Annual shareholder meetings: A new battlefront for tech workers

"There's no such thing as a silver bullet when it comes to corporate change."

Hands holding up protest signs

Investors in tech giants face an especially steep climb due to the massive amount of control that founders retain.

Illustration: Getty Images

For two years running, Alphabet investors have had a chance to hear directly from Google engineers past and present at the company's annual shareholder meeting. In 2020, it was Jack Poulson, an engineer who left the company in 2018 after finding out Google was considering building a search engine for China. This year, it was Andrew Gainer-Dewar, a Google Ads engineer and member of the Alphabet Workers Union, who talked about how Alphabet has retaliated against whistleblowers inside the company.

Both years, Poulson and Gainer-Dewar presented a shareholder proposal brought by Trillium Asset Management, asking for the same thing: a third-party review of Alphabet's whistleblower policies.

Both years, their proposals got voted down.

Proponents of the measure argue that even though it didn't pass, that doesn't mean the effort itself was a failure. "At its heart, this work is about persistence and long-term change," said Jonas Kron, Trillium's chief advocacy officer.

Activist investors and equity-holding employees have used shareholder proposals for decades to publicly urge companies to change their ways. Such proposals have been used effectively to push companies on sustainability goals and change corporate governance structures. But recently, as tech workers have become more vocal about their experiences working for tech giants, a growing number of these proposals have come to directly reflect worker concerns about their employers.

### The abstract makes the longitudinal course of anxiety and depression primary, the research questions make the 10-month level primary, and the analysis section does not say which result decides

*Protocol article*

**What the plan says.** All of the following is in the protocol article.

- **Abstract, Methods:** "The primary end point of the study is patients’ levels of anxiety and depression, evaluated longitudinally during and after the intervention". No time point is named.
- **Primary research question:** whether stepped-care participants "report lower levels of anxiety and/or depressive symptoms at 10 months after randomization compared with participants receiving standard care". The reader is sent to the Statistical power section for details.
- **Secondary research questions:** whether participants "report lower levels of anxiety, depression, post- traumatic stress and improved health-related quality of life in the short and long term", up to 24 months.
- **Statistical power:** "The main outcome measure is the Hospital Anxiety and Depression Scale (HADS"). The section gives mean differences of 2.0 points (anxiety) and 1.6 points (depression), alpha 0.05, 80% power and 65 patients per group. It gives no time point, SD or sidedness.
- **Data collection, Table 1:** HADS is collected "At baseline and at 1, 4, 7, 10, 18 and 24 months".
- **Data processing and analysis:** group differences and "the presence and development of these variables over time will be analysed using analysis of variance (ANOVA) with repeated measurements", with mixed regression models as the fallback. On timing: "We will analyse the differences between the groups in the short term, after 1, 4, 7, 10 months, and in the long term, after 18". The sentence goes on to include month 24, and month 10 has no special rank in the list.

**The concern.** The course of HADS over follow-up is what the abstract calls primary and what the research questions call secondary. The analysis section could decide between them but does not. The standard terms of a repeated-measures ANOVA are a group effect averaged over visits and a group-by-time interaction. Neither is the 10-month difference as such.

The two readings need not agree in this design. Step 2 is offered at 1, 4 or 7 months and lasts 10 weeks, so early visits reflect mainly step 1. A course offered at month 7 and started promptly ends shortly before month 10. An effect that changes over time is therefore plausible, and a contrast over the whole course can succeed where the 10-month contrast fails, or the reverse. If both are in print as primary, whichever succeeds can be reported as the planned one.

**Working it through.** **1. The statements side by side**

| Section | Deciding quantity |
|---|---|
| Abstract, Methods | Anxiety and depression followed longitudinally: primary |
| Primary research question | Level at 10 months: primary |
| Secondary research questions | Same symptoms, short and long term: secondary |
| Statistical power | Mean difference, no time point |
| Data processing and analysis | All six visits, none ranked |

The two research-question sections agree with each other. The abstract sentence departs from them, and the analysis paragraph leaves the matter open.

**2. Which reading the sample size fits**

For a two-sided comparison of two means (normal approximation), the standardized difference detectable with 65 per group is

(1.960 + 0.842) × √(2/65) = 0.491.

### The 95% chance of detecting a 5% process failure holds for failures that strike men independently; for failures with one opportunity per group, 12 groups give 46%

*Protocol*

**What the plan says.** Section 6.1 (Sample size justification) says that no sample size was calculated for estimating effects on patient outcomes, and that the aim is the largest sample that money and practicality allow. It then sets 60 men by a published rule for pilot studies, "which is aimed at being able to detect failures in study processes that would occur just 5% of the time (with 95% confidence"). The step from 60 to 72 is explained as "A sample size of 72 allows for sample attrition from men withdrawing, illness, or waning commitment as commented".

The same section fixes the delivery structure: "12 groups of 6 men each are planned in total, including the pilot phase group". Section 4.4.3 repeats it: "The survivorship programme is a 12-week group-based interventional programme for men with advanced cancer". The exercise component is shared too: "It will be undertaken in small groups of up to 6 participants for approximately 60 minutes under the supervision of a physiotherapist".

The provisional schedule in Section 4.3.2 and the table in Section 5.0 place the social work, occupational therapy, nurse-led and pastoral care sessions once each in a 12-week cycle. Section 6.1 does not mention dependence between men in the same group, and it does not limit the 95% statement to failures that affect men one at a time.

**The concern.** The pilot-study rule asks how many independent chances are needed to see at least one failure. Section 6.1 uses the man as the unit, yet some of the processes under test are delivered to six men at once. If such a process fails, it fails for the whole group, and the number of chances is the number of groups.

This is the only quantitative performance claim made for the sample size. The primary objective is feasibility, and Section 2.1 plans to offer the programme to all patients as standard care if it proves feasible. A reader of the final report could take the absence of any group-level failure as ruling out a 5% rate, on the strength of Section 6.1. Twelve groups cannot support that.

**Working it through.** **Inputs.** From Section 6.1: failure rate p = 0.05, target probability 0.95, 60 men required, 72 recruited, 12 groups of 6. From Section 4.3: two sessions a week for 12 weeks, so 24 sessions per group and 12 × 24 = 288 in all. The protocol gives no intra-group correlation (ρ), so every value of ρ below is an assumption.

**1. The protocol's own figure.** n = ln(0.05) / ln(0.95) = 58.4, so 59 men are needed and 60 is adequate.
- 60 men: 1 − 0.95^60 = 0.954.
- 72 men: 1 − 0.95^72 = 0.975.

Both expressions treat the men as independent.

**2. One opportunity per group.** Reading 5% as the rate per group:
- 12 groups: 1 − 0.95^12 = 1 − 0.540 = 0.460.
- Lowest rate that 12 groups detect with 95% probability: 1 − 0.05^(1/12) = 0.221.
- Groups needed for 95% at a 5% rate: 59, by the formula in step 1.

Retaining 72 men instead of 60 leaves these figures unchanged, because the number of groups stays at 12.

This year alone, in addition to the whistleblower proposal, both Alphabet and Facebook faced proposals that would require them to add someone with civil and human rights experience to their boards. Amazon held votes on a battery of proposals, from a call for a racial equity audit to a proposal that would make hourly workers board director candidates to one that would require more detailed reporting on gender and racial pay disparities. (Disclosure: My husband works for Amazon).

All the proposals failed, but not before racking up hundreds of millions of votes between them. The whistleblower proposal, which was up for a vote two years in a row, roughly doubled in support year-over-year.

To Michael Connor, executive director of Open MIC, a nonprofit that works with sustainable funds to organize shareholder proposals, that's a sign that things are trending in the right direction. "Over time even if shareholder proposals are voted down, it doesn't mean directors don't have a fiduciary duty to worry about those issues and be concerned about them," Connor said.

Connor pointed to several recent efforts where shareholders were able to secure a majority vote after years of trying. Most recently, an activist hedge fund manager pushing for climate-friendly reform was able to replace several of ExxonMobil's board members.

"ExxonMobil was considered bulletproof," Connor said. "That's changed."

But investors in tech giants including Facebook and Alphabet face an especially steep climb due to the massive amount of control that their founders retain. Both companies have dual class share structures that give people like Mark Zuckerberg, Sergey Brin and Larry Page 10 times as many votes per share as other investors.